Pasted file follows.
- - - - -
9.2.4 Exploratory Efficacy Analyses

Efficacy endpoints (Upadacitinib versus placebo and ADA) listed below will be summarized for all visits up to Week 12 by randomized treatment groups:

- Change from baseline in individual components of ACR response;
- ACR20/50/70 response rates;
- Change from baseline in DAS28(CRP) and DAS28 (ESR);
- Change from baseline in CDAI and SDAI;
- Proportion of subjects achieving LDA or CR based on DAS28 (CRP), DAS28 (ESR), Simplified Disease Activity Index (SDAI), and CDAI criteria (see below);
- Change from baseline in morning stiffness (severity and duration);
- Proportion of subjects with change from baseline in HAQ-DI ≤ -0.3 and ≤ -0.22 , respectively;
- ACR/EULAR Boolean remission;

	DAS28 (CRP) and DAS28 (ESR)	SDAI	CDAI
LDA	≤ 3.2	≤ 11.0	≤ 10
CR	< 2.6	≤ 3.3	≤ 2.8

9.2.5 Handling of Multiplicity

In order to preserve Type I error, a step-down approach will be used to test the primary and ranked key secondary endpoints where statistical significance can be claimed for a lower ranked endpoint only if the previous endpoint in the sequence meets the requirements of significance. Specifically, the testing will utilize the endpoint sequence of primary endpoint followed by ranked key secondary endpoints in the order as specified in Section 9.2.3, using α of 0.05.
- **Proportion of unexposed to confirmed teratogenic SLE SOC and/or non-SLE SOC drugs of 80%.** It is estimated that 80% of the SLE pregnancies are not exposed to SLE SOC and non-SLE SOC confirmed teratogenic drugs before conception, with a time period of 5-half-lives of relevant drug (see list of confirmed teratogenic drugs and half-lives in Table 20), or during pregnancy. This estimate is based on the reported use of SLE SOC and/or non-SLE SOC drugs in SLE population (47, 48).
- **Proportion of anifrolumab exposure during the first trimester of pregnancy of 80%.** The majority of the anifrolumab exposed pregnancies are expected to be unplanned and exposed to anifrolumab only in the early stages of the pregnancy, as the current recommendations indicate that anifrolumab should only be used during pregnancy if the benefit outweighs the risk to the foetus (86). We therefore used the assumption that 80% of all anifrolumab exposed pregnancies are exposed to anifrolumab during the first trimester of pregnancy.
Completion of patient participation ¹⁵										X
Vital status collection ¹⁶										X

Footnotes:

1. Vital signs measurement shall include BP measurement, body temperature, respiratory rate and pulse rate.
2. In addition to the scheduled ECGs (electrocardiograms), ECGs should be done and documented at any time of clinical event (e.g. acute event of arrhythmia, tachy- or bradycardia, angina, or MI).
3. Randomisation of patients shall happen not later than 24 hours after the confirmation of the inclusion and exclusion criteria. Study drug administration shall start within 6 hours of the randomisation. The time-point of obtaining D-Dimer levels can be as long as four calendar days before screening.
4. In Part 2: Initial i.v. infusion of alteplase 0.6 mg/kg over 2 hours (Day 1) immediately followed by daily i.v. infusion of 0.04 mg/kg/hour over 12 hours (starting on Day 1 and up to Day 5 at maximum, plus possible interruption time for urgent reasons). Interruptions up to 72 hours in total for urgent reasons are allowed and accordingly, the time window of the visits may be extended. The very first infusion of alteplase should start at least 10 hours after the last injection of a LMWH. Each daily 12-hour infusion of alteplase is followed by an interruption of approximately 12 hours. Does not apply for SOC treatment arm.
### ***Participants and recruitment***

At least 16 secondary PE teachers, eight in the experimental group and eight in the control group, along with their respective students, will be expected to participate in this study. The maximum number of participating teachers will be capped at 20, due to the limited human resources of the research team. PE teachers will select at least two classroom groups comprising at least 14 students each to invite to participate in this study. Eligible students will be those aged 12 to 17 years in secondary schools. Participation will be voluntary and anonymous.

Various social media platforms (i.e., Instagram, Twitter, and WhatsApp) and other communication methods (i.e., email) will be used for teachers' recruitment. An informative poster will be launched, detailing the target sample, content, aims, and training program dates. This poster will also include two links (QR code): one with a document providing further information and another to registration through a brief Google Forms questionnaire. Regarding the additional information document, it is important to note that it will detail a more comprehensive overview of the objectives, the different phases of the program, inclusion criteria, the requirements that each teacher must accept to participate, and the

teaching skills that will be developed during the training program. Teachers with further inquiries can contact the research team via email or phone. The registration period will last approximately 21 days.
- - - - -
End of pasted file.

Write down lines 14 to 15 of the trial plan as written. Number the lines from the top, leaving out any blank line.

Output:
9.2.5 Handling of Multiplicity

In order to preserve Type I error, a step-down approach will be used to test the primary and ranked key secondary endpoints where statistical significance can be claimed for a lower ranked endpoint only if the previous endpoint in the sequence meets the requirements of significance. Specifically, the testing will utilize the endpoint sequence of primary endpoint followed by ranked key secondary endpoints in the order as specified in Section 9.2.3, using α of 0.05.